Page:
Thousands of people responded to a call to action this week and lobbied their MP to speak against proposals to ban sex workers advertising online. Thanks to everyone who wrote.
We write now to ask for your help with another urgent action. The government has commissioned research on prostitution and it would be great if as many sex worker and allies as possible give evidence.
The survey can be filled in online here. The deadline is 16 July.
Please send a copy of your submission to email@example.com (When you click ‘finish’, click to view your submission and download a PDF copy)
How this came about
In 2016 the Home Affairs Committee’s published its excellent report on Prostitution (Third Report of Session 2016-17) which recommended that sex workers on the street and working together in premises be decriminalised. Specifically, that:
“ . . . the Home Office change existing legislation so that soliciting is no longer an offence and so that brothel-keeping provisions allow sex workers to share premises.”
The Committee’s report also recommended legislation to provide for the “deletion of previous convictions and cautions for prostitution from the record of sex workers”.
If these recommendations were implemented it would immediately improve sex workers’ safety and welfare.
In response to the report, the University of Bristol Centre for Gender and Violence Research has been commissioned by the Home Office and the Office of the Police and Crime Commissioner for South Wales to investigate (a) the nature and (b) the prevalence of prostitution and sex work in England and Wales.
Anyone who saw the Westminster Hall debate yesterday on banning online ads and criminalising clients, will have heard the Parliamentary Under-Secretary of State for the Home Department Victoria Atkins state how important this research is:
“As a Minister, however, I cannot proceed only on the basis of compelling, heart-breaking stories; I have to proceed on the basis of evidence. That is why we have commissioned research through the University of Bristol to understand the scale and nature of prostitution in the 21st century”
The Centre for Gender and Violence Research is not impartial. It gave evidence in favour of criminalising sex workers’ clients (the Nordic Model) at the Home Affairs Committee inquiry. Professor Marianne Hester OBE who is heading the research also supports the Nordic Model.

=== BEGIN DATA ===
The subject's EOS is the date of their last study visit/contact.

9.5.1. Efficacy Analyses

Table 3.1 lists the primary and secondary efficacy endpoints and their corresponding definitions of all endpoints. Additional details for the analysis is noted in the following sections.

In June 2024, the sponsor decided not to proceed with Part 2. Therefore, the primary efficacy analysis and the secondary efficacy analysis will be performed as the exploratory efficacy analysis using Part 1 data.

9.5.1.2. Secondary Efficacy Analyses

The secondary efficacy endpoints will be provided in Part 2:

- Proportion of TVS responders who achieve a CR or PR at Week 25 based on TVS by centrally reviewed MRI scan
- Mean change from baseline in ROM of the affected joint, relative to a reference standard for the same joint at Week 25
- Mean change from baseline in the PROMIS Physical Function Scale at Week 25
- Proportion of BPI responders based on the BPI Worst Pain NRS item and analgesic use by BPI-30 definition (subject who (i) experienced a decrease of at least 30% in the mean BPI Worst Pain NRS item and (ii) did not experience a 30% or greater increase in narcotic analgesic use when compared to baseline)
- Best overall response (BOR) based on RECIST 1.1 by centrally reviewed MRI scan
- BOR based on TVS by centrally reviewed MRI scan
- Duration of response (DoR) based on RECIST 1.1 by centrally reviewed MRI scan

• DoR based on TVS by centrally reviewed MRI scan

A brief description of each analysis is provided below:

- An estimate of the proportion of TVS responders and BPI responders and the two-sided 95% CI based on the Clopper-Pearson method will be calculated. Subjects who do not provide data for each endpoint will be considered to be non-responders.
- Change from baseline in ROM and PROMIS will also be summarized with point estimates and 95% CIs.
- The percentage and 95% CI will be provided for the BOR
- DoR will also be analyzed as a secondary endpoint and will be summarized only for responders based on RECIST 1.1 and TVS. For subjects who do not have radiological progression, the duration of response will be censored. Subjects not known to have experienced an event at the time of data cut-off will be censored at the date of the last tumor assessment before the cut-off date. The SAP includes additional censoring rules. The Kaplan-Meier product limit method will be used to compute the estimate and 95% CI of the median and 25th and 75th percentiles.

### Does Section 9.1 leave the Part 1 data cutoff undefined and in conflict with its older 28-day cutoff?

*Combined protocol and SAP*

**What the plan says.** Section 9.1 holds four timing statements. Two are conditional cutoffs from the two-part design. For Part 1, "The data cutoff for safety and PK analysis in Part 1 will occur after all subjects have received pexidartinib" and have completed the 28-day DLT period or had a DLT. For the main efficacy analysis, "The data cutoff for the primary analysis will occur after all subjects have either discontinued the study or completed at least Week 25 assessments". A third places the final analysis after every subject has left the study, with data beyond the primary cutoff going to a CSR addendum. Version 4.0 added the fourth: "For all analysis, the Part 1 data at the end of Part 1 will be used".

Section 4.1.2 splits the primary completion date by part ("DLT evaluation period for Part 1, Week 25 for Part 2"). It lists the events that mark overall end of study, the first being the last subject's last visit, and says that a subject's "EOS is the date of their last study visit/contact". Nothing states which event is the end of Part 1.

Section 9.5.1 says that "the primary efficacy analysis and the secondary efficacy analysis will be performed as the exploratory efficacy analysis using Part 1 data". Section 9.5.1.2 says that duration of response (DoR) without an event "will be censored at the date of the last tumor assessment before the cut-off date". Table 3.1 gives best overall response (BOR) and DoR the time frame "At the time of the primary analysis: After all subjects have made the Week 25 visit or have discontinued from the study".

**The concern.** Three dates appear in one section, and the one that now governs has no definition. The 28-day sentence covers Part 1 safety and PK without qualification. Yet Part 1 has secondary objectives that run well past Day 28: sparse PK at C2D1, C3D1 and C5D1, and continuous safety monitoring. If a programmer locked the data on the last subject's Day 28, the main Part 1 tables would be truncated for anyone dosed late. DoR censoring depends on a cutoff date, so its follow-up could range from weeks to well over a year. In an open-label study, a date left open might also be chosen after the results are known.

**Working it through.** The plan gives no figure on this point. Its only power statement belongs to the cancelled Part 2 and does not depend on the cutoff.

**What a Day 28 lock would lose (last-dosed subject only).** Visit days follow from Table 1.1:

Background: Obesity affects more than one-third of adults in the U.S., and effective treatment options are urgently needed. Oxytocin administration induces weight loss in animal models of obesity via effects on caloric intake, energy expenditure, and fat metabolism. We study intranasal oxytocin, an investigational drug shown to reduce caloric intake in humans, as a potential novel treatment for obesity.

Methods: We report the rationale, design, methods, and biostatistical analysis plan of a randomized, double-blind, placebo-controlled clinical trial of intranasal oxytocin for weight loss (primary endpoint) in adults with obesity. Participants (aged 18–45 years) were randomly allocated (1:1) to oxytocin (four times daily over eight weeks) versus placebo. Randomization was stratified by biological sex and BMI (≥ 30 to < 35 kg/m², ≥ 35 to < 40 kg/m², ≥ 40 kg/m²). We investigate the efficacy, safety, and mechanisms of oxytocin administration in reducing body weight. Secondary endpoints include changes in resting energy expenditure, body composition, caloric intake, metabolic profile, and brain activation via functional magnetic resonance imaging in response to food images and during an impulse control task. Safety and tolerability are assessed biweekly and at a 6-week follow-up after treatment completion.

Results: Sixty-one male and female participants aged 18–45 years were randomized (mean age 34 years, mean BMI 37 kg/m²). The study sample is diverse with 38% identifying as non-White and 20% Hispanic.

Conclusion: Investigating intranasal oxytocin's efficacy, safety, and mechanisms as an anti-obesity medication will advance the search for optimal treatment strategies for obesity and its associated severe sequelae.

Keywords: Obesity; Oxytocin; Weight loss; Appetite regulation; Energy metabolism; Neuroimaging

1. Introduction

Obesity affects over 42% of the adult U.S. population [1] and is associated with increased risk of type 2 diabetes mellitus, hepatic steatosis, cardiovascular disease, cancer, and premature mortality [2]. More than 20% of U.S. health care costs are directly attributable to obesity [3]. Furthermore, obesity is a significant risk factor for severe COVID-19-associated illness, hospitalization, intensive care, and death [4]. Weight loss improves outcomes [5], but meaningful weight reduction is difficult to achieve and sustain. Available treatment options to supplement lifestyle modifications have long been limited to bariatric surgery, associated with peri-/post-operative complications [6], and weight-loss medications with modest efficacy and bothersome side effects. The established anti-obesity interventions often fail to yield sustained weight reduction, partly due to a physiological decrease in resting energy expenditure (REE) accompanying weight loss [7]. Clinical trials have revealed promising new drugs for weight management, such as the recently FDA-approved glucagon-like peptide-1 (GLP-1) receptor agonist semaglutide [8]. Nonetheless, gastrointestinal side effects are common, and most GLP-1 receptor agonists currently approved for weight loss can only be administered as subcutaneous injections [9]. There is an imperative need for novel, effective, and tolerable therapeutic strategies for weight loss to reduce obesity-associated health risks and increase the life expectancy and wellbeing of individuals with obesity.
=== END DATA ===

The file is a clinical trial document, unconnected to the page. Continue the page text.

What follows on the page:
If they don’t hear directly from sex workers, the research is more likely to interpret the questions of “the nature” and even extent of the sex industry in a way that reinforces the view that prostitution is inherently violent and exploitative, and sex workers are vulnerable victims.
It’s crucial that we use the sections (9 and 11 and particularly 13 and 14) to give our views and submit any evidence we have.
We make some suggestions below:
Q 9 of the survey asks: Is there any particular study, report or other publication that you think it is important that we pay attention to for this project? Please give details.
Amnesty International. (2016). The Human Cost of ‘Crushing’ the Market: Criminalization of Sex Work in Norway. https://www.amnesty.org/en/documents/eur36/4034/2016/en/
English Collective of Prostitutes. (2016). Decriminalisation of Prostitution: the Evidence. http://prostitutescollective.net/wp-content/uploads/2017/01/Online-Symposium-Report.pdf
France: “Since the law criminalising clients was introduced, 63% of sex workers have experienced deterioration of their living conditions, more isolation and greater stress; 42% are more exposed to violence.” Medecins du Monde. (2018). What do sex workers think about the French Prostitution Act? http://www.sexworkeurope.org/sites/default/files/userfiles/files/EN_synthesis_SW_final_2.pdf
New Zealand: “Since decriminalisation, over 90% of sex workers said they had additional employment, legal, health and safety rights.” Abel, G., Fitzgerald, L. & Brunton, C. (2007). The Impact of the. Prostitution Reform Act on the Health and Safety Practices of Sex Workers. https://www.otago.ac.nz/christchurch/otago018607.pdf
Northern Ireland: “Reported incidences of violent crime against sex workers, have risen by almost 50% since the introduction of the law to criminalise clients.” The Irish Times, 4 September 2017. https://www.irishtimes.com/news/crime-and-law/dramatic-rise-in-attacks-on-sex-workers-since-law-change-1.3208370
Sweden: “63% of sex workers said the sex purchase law had created more prejudice from the authorities.” Jakobsson, P. & Edlund, C. (2014). Another Horizon; Sex Work and HIV Prevention in Sweden. http://www.hiv-sverige.se/wp-content/uploads/En-annan-horisont-webb.pdf
Open Society Foundations 10 Reasons to Decriminalize Sex Work:
Q 11 of the survey asks: are there particular individuals or groups that you believe we need to speak to? Please give details.
English Collective of Prostitutes http://prostitutescollective.net/.
New Zealand Prostitutes Collective (NZPC) http://www.nzpc.org.nz/.
Q 13 of the survey asks: do you have an experience that you think would help us to understand better what prostitution and sex work looks like today in England and Wales? If so, please give details.
This is the chance to relate your experience. Some suggestions on what to cover include: what would make you safer, why you went into sex work and if you want to leave what is preventing you from being able to do so. It is especially important to relay any experience you have of the police. Have you been raided, arrested, charged or convicted of any offence? Have you tried to report violence? How did the police treat you?
Q 14 of the survey asks: please add any other comments in this section.
Please say if you support the decriminalisation of sex work and if so, why. More information available here.
DEADLINE IS THE CLOSE OF MONDAY 16 JULY 2018.
PLEASE SEND A COPY OF YOUR SUBMISSION TO ECP@PROSTITUTESCOLLECTIVE.NET